On the current Baby Name site, you can look up

Not sure what an actuary does?  According to the entry in the Department of Labor’s 2016-2017 Occupational Outlook Handbook,

“Actuaries analyze the financial costs of risk and uncertainty. They use mathematics, statistics, and financial theory to assess the risk that an event will occur, and they help businesses and clients develop policies that minimize the cost of that risk.”

You may want to investigate this profession further, because, according to the OOH, “Employment of actuaries is projected to grow 18 percent from 2014 to 2024, much faster than the average for all occupations.”

(Both quotations from Bureau of Labor Statistics, U.S. Department of Labor, Occupational Outlook Handbook, 2016-17 Edition, Actuaries,
on the Internet at (visited June 21, 2016).)
Beth Harper, Government information/reference librarian, Memorial Library, UW-Madison

Asian Pacific American Heritage Month

We’ve still got a few more days of Asian Pacific American Heritage Month.  Why was May chosen for this commemorative month?  According to, 

The month of May was chosen to commemorate the immigration of the first Japanese to the United States on May 7, 1843, and to mark the anniversary of the completion of the transcontinental railroad on May 10, 1869. The majority of the workers who laid the tracks were Chinese immigrants.

From About Asian/Pacific Heritage Month, , accessed May 24, 2016.

The Asian/Pacific Heritage Month site , sponsored by a number of federal cultural agencies and hosted by the Library of Congress, has links to images, audio and video, exhibits and collections, and resources for teachers.  The About section links to a comprehensive inventory of the Public Laws, Presidential Proclamations and congressional resolutions related to Asian Pacific Heritage Month.

One of the partner agencies in the Asian/Pacific Heritage Month site is the National Park Service, which has its own Asian-Pacific American Heritage site.   One of the (physical) sites related to Asian-Americans the NPS maintains is the Japanese American Memorial to Patriotism During World War II, which is in Washington DC.  You can learn more about this memorial at the (non-governmental, non-profit) National Japanese American Memorial Foundation.

The Census Bureau has put together a fact sheet on Asian/Pacific American Heritage Month: May 2016, with demographic and business statistics.

One of the lesser-known Smithsonian museums, the National Postal Museum, has a page, Asian and Pacific Americans in the Postal Service and Philately, which links to exhibits on this topic.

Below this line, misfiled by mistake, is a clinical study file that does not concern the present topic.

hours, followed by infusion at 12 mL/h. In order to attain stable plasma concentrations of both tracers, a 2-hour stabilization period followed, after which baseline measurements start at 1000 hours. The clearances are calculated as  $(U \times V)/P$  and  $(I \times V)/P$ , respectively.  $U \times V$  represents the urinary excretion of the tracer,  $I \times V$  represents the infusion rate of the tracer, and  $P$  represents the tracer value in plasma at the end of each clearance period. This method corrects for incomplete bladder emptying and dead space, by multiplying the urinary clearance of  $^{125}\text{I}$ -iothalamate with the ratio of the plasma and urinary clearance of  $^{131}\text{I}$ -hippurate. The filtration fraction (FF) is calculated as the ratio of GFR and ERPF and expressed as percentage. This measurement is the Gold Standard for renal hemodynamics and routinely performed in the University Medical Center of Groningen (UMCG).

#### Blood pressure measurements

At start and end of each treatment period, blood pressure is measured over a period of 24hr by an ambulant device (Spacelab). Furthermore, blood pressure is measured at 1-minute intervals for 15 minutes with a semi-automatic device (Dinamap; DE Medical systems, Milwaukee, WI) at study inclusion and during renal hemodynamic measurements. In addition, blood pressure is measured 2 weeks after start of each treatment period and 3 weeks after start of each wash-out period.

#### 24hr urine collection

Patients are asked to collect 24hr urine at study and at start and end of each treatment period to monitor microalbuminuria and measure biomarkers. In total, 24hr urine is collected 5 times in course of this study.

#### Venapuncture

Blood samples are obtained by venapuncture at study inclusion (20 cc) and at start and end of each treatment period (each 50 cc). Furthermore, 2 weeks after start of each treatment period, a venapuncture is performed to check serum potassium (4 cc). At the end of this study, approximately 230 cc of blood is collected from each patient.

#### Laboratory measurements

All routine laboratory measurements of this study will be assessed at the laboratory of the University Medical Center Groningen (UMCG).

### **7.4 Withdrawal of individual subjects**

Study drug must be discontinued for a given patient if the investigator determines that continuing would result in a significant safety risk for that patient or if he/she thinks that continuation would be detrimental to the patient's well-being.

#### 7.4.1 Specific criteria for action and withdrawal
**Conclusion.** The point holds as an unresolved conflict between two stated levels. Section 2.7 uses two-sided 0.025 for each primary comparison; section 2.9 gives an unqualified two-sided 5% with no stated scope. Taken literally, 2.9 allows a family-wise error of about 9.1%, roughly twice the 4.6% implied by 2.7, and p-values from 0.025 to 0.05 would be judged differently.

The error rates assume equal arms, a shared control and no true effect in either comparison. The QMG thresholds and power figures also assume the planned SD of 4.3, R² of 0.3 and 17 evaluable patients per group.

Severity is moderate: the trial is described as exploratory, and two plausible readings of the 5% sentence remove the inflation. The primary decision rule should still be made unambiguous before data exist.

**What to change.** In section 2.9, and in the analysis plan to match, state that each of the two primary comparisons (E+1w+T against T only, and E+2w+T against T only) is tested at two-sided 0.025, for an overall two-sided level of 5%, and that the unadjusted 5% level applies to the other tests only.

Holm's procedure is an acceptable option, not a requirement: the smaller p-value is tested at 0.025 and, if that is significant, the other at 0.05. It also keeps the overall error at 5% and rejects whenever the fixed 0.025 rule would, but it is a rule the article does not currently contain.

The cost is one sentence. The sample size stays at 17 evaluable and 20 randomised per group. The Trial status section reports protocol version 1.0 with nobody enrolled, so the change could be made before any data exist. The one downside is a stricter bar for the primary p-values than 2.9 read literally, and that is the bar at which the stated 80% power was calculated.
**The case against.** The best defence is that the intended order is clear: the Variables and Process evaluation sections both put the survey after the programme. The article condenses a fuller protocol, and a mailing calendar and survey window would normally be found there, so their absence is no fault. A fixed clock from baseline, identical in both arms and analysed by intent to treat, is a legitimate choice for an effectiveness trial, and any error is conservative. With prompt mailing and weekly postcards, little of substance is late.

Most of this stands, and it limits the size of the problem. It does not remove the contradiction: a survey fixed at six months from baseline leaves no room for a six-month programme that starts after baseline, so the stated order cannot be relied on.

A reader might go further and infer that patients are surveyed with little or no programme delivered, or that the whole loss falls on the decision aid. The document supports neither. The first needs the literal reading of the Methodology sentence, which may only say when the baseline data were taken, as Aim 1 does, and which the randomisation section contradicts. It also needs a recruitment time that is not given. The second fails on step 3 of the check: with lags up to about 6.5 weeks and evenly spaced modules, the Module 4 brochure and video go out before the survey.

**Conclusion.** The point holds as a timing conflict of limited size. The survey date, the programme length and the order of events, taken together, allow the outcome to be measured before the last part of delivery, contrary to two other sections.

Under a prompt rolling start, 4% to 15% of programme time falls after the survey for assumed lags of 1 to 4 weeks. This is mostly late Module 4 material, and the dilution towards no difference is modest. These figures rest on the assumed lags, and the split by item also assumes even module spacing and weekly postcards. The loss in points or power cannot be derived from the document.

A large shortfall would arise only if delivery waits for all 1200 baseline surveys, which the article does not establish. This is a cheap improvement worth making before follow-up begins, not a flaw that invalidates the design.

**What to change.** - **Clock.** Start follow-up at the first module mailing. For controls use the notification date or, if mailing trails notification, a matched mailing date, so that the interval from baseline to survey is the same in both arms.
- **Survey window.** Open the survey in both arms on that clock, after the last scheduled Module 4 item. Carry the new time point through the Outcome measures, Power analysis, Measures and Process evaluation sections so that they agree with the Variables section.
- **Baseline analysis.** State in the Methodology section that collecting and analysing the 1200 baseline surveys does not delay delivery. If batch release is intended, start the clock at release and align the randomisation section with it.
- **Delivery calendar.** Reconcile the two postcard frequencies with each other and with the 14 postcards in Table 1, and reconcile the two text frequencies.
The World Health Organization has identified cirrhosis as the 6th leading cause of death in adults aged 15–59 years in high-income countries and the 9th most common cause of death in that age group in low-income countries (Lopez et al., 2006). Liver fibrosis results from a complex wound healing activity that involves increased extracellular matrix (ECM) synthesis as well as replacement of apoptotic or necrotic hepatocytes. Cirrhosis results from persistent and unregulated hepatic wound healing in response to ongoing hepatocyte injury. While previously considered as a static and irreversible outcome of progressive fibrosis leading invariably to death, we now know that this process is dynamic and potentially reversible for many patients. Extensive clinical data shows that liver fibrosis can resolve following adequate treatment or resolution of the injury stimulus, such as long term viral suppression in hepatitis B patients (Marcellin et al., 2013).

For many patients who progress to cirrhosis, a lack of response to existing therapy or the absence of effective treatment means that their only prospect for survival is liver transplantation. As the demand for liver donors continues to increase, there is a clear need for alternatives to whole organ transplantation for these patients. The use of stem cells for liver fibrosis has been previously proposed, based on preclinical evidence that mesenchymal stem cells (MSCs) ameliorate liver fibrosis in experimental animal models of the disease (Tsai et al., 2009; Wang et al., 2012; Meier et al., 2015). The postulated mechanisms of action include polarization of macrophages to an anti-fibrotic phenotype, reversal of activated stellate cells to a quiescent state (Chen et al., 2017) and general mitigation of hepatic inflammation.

What government resources would you recommend for this commemoration?

–Beth Harper, Government information/reference librarian, Memorial Library, UW-Madison

Who knew? US gov collects some stats on travel

Did you know that the U.S. government has a a National Travel and Tourism Office?  I didn’t till this spring, when I came across the office as I worked on a reference question.  NTTO is part of the Dept of Commerce’s International Trade Administration.

You can see what kinds of data the Travel and Tourism Statistical System for the United States collects and analyzes at .

The statistics that really intrigued me were

You can get a sense of international visitation to the U.S., and international visitor spending in the U.S. (both to a monthly level!), and a list of the top states, cities, and regions visited. (alas, Wisconsin and its fine cities do not make those lists).

You can also find annual Profiles of U.S. Resident Travelers Visiting Overseas Destinations back to 2008, and Monthly U.S. Outbound Air Travel to International Regions.

Have you come across information that you were surprised to know federal, state, or local governments published?  Let us know!

Beth Harper

Government information/reference librarian

Memorial Library, UW-Madison

Did you spot any snowy owls during the Christmas bird count?

The winters of 2013-14 and 2014-15 saw an unusually large number of snowy owls coming through Wisconsin.  What about this year?  Check out the Wisconsin Dept of Natural Resources’s page on snowy owls:

(A co-worker of mine, who is an Audobon Field Trips coordinator and leader, strongly recommends paying special attention to the “Viewing Considerations” tab.)

In November the U.S. Fish and Wildlife Service posted “8 Fascinating Facts About Snowy Owls:”

And the Christmas Bird Count?  It’s not a government thing; it’s an Audobon Society thing (though quite a few counts take place on government refuges.  You can read about the history here.

Beth Harper
Government information reference librarian
Memorial Library, UW-Madison

Rescuing an e-document

By Laurie Wermter
Memorial Library Reference Department

I am a reference librarian at Memorial Library on the UW-Madison campus & I am also the creator of the Wisconsin Labor History Bibliography (WLHB).

In 2006 I created an entry for my on-line bibliography of a new Wisconsin government document:  The History of the Wisconsin Civil Service, 1905-2005.  This book had been prepared by the Wisconsin Office of State Employment Relations (OSER) to mark the centennial of the creation of the Wisconsin civil service system. The work appeared in both a print edition and an electronic edition.  (Please see the end of this post for the annotation I wrote describing this 61-page centennial history.).

I had learned of the publication of this centennial history from a website created by the Office of State Employment Relations in 2005 to celebrate the centennial of the WI civil service system. [Note: that OSER centennial website had been available up until September 2015 at, but as of today, is not available.] As I acquired a copy of the print edition at the same time, I can tell you that the two versions–the print edition and the e-edition–are the very same, except for the PDF edition lacking the ‘title cover’ of the print edition.

This summer, someone referred a reporter from a Wisconsin daily news source to me, for bibliographical suggestions about the civil service system of the state, and one of the best sources of which I am aware is this centennial history from OSER.  Although the OSER centennial website itself was still available on the web when I checked during the first week of August, I found that the URL in that website for the PDF of this title was now dead.